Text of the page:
Similarly AHRQ, who is committed to advancing excellence in healthcare in the US, has released a free toolkit RED (Re-Engineered Discharge) designed to reduce readmissions by integrating better communication among clinicians and patients.

These and other approaches tend to highlight documenting solutions to scenarios and implementing checklists. These are useful, and are steps in the right direction, but what is missing is the investment in skills development to address gaps in a more fundamental and far-reaching way.

Critical Thinking training improves communication, problem solving and decision making, all of which are integral to the discharge process. As we discussed in our last blog entry, at the heart of Critical Thinking is the ability to reconstruct and evaluate arguments. We use our Critical Thinking skills to determine if arguments are cogent and to see if the argument's premises provide good reasons for accepting the conclusion. But Critical Thinking training also improves our ability to construct cogent arguments and articulate these effectively.

When we are trying to convince a patient that the medication schedule and rehab requirements are important once they leave the hospital, and that they should not return to work for 7 days and that the side effects of their surgery might cause symptoms A, B and C (and to not be concerned) but also might cause D and E (and to get in touch with a healthcare professional immediately if they do appear), we are constructing an argument and we are using this argument to influence the patient to adhere to these instructions. We may also be evaluating arguments offered by a patient who does not feel she can comply with the instructions, or who is unsure of something not considered on our discharge form.  All the time we are unpacking assumptions, evaluating premises and conclusions and negotiating compliance.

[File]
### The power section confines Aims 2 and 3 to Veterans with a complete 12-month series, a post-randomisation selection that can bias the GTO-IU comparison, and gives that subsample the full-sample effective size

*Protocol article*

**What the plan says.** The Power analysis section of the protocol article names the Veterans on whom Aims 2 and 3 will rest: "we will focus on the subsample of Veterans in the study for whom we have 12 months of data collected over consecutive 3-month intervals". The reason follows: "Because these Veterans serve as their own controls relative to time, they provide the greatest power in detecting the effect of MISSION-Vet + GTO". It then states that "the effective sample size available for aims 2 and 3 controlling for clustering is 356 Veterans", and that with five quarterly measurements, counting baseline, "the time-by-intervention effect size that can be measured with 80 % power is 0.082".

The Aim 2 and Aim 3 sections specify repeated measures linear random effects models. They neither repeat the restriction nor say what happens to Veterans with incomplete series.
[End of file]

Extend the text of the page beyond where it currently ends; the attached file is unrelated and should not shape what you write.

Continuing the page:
This is the process of effective communication from a Critical Thinking perspective and it will ensure the patient has understood her discharge instructions and will also help ensure she complies with them.

I started off by discussing in general terms the value of Critical Thinking skills in healthcare and ended by discussing the role of engaging the patient to ensure the transfer of information during the discharge process. It is worth noting that there are many other aspects of discharge planning that would benefit from critical thinking skills, though not discussed here.  The challenge as I see it is that Critical Thinking skills take time to develop and a nurse’s exposure to formal Critical Thinking training will likely have been short and introductory, and therefore it is unlikely that nursing students have leveraged this training to the fullest intended benefit.  Perhaps what healthcare needs is a more integrated and comprehensive professional development solution to ensure all healthcare professionals are continually improving their critical thinking skills.

If you found this interesting please stay tuned for more posts discussing the value of Critical Thinking education for healthcare professionals.